Trustee Argument: The Tax Court rejected Hyatt’s argument that it was only a trustee of the Fund. A taxpayer is treated as trustee if it satisfies two tests. First, the taxpayer must receive funds subject to a legally enforceable restriction that they be spent in their entirety for a specific purpose. Second, the taxpayer must not profit, realize gain, or benefit from spending the funds for the specific purpose. The court found that Hyatt failed the first test by retaining the power to determine the amounts that the non-owned hotels paid into the Fund and the amounts that Hyatt withdrew from the Fund.

The court also found that Hyatt failed the second test because it derived direct benefits from the Fund. While a benefit that is incidental and indirect is not considered, Hyatt directly benefited by shifting part of the cost of what should have been its own advertising to the Fund. That use directly benefited Hyatt by reducing its cost of advertising the Hyatt brand, which in turn enhanced the value of its trademark and customer goodwill.

Accounting Method Argument:  The court agreed with Hyatt that totally excluding deposits and withdrawals from income was not an accounting method, and since it was not, the IRS could not true-up the income in an amount of $200 million for all years since program inception in 1987. An accounting method involves the timing of income inclusion and expense deduction. A change in accounting method ensures that when an accounting method is changed, items are not twice included or twice deducted. That risk does not exist when a taxpayer merely excludes items from income and expense as Hyatt had done, because, if the program were to exist forever, the changes would be permanent.

The IRS argued that if the court did not permit the IRS to treat Hyatt’s reporting of Fund inflows and outflows as an accounting method, Hyatt would have a windfall because it would be able to deduct a future compensation payment related to the $200 million of deposits on hand that Hyatt had never included in income. The court replied that Hyatt still has a duty to report items consistently and a duty to clearly reflect income. These duties might prevent Hyatt from permanently excluding $200 million from income in future tax returns. The court said that resolution of the windfall issue must await presentation of a future tax year when the asserted windfall occurs.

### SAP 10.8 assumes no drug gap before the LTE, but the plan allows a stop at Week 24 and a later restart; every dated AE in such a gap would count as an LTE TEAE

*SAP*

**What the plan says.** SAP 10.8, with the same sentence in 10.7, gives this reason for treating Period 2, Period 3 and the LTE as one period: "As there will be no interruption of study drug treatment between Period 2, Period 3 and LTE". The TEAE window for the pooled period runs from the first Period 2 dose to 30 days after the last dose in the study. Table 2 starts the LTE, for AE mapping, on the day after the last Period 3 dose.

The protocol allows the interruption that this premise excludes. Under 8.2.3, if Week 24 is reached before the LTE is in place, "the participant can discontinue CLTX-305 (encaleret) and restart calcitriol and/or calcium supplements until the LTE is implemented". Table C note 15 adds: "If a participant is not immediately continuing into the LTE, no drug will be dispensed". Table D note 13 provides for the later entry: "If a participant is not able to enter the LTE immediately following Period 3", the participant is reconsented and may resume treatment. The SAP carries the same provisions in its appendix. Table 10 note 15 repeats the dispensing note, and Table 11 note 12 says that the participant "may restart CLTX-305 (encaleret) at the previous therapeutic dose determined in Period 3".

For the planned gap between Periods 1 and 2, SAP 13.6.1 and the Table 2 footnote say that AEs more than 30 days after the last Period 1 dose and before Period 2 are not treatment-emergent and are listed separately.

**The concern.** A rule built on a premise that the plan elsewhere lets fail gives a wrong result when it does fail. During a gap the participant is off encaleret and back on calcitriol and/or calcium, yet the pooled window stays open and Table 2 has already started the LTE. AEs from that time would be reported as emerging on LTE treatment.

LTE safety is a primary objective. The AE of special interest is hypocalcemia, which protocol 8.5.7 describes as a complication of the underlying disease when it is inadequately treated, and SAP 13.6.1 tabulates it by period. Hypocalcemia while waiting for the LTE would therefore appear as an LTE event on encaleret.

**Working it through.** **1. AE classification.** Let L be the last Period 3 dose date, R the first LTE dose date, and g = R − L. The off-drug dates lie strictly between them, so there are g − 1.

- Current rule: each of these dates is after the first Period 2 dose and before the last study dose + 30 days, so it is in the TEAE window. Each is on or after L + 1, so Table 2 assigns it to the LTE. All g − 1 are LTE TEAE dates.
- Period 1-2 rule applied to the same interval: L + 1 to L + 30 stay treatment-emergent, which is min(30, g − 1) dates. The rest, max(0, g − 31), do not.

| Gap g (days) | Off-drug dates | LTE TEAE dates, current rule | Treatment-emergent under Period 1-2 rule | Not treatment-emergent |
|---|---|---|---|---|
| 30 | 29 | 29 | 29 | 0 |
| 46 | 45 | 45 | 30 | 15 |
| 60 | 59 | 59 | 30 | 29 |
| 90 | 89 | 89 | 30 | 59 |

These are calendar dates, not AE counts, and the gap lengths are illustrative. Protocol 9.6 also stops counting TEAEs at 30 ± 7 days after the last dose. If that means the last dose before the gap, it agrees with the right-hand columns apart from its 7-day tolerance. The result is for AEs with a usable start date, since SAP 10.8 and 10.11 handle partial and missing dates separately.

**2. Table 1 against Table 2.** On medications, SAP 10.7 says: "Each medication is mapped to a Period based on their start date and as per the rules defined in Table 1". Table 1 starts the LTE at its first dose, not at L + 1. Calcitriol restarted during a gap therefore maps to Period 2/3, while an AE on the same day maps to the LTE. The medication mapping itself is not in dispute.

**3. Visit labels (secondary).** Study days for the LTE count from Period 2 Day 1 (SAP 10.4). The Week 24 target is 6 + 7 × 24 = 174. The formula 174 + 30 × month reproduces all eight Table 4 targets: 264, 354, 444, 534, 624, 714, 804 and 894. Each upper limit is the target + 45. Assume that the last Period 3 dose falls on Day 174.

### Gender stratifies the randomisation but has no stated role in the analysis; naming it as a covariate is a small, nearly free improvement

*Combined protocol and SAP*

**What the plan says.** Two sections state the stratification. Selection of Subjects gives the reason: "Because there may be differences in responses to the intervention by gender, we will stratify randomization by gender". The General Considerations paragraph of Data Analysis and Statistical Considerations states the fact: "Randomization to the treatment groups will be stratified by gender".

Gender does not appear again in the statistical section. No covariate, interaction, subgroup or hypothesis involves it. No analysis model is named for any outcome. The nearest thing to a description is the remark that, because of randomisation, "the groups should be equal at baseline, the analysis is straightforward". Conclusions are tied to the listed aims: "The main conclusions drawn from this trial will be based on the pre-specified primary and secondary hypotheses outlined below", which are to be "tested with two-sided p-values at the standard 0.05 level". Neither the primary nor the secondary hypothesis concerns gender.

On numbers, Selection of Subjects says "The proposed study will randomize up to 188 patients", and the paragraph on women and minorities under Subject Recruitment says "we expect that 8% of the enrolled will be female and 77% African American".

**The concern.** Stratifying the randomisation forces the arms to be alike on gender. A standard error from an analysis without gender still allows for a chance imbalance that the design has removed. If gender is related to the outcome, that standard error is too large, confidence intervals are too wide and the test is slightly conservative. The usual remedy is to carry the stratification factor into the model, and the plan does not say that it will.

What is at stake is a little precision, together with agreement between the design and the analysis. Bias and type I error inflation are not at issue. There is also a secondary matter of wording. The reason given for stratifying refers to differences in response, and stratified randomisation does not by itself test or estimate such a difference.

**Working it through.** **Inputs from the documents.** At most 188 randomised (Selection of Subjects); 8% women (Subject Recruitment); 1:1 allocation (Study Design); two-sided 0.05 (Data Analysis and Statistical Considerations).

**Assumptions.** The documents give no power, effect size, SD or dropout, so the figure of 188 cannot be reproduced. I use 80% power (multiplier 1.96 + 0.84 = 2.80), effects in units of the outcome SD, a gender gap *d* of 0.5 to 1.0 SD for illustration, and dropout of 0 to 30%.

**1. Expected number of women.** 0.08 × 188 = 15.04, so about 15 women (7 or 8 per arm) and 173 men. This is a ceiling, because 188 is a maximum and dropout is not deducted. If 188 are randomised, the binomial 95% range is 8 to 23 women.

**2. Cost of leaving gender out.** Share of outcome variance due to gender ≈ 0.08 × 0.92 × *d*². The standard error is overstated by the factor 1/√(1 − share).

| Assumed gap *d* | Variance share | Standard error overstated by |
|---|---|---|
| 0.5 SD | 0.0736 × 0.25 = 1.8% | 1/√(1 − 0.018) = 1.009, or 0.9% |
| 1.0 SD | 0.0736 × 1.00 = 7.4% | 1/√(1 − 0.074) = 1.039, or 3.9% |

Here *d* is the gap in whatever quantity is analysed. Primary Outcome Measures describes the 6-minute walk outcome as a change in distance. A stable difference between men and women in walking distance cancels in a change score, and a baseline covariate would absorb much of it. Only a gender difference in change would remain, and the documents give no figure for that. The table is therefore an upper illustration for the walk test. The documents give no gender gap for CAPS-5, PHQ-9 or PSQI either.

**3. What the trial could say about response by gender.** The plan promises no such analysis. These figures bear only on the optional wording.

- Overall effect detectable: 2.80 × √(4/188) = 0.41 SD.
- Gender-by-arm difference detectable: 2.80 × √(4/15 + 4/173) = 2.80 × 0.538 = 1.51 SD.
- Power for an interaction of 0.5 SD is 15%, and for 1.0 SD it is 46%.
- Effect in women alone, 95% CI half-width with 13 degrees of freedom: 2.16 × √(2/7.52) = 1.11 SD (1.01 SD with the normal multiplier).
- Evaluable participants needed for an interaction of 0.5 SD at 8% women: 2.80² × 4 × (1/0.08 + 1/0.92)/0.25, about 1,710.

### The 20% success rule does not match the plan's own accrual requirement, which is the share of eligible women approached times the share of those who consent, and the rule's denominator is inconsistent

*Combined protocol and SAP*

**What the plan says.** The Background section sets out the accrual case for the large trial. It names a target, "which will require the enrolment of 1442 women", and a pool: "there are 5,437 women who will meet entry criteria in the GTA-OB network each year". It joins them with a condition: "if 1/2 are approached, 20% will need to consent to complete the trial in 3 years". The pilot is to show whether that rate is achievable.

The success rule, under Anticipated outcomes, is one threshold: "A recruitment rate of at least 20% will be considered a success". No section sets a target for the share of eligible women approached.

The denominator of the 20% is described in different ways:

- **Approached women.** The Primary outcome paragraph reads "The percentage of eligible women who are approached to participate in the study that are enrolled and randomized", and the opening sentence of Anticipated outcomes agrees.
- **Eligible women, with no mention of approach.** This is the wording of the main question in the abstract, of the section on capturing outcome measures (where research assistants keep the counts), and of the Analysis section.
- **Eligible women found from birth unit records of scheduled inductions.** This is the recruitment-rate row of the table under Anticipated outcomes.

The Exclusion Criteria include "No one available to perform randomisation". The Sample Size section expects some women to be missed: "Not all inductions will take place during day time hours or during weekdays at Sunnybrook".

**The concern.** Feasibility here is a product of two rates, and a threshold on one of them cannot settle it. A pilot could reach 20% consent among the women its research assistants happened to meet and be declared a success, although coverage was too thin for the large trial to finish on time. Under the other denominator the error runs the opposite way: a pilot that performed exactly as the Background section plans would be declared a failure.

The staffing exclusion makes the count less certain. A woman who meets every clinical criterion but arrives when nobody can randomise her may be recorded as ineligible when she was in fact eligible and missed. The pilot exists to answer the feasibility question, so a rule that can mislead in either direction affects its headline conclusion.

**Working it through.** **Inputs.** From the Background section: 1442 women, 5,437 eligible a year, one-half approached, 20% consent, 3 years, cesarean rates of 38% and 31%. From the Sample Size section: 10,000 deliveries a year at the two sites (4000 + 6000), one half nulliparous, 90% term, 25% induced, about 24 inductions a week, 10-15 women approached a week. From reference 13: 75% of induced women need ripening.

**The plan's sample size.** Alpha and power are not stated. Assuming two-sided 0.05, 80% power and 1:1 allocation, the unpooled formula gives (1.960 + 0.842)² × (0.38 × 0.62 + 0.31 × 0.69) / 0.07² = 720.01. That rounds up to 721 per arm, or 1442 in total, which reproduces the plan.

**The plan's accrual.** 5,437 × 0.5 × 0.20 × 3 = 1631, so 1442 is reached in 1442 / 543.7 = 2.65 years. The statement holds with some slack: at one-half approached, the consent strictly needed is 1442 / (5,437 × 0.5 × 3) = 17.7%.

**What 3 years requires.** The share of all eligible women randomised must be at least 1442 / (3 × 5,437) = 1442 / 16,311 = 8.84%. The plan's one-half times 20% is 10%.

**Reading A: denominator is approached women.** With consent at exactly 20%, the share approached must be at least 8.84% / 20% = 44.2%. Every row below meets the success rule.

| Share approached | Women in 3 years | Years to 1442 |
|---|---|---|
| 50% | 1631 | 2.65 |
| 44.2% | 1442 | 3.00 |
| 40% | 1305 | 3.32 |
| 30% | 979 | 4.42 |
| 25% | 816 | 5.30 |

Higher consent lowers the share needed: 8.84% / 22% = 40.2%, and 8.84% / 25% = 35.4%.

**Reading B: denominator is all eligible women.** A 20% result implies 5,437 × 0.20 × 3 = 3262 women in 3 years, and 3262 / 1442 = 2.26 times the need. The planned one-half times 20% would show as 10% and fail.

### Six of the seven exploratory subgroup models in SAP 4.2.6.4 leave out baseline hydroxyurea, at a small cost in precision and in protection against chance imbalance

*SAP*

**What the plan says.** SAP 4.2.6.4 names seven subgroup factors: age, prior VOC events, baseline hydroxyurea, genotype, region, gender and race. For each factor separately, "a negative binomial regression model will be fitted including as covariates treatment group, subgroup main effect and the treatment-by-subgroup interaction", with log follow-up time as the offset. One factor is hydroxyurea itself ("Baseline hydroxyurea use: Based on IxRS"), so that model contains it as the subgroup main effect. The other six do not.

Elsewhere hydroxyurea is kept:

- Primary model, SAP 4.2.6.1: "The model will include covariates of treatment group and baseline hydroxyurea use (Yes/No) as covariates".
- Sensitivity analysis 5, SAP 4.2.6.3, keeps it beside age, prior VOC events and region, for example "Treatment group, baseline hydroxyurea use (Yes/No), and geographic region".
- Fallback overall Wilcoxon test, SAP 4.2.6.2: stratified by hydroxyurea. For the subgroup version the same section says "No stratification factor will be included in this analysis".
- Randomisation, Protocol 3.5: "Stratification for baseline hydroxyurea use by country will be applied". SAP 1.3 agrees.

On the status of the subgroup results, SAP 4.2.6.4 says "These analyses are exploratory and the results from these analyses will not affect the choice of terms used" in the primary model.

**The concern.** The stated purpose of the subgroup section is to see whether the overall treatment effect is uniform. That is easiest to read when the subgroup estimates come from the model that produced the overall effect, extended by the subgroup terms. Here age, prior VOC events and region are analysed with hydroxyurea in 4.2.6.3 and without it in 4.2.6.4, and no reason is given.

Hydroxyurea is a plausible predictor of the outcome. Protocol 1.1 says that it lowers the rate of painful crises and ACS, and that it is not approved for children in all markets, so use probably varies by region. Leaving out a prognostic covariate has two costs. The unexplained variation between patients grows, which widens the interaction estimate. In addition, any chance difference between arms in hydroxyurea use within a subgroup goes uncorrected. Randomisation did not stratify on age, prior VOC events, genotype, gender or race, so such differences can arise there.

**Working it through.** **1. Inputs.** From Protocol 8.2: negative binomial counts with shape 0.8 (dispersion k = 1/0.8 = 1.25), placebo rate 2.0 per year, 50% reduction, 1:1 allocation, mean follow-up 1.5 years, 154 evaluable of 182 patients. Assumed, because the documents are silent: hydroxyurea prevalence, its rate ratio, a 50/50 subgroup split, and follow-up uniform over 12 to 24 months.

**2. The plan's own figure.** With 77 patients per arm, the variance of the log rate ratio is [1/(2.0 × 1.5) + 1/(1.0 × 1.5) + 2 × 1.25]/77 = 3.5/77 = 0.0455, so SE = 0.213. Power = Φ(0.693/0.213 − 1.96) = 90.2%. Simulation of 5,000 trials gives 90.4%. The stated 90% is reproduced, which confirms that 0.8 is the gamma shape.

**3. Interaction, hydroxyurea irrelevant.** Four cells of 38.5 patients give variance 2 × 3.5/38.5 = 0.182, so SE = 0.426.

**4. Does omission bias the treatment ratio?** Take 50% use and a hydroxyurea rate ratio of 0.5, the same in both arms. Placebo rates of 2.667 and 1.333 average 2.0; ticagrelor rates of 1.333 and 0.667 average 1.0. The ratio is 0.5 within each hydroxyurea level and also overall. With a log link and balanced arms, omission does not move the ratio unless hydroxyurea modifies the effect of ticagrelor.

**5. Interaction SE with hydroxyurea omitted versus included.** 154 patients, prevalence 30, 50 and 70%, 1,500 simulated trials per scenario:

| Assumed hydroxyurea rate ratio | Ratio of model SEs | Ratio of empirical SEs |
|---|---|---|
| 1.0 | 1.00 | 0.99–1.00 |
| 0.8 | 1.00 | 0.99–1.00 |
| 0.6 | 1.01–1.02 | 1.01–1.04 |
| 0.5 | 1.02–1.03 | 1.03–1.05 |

Trading Stamp Argument:  Finally, the Tax Court ruled that the trading stamp exception for an accrual method taxpayer does not apply to a reward program providing services. An accrual method taxpayer deducts the amount of an expense for a service when all events establish the fact of the liability for the service, the amount can be determined with reasonable accuracy, and the service is performed. Thus, under this general rule, Hyatt could not deduct the cost of a service provided by a non-owned hotel to a guest who used reward points until the hotel provided the service to the guest.

Hyatt argued that the trading stamp accounting method is an exception to the accrual method for services and that it permitted an acceleration of the deduction to the year in which paying guests earned reward points. The trading stamp exception allows an accrual method taxpayer that issues a promise of a reward to its customers to currently offset sales revenue with the estimated cost of future reward redemptions. The exception applies, however, if the redemption is in merchandise, cash, or other property,[3] but not if it is a service. The court characterized hotel accommodations as a service and ruled that Hyatt was ineligible for the trading stamp exception.

Please contact your Miller Canfield attorney or the authors of this alert if you wish to discuss the matter further.

[1] T.C. Memo. 2023-122 (Oct. 2, 2023).

[2] For Hyatt-owned hotels, Hyatt essentially recorded compensation payments to the hotel from the Fund as hotel income and payments by the hotel to the Fund as hotel expenses.

[3] Treas. Reg. §1.451-4(a)(1)(ii).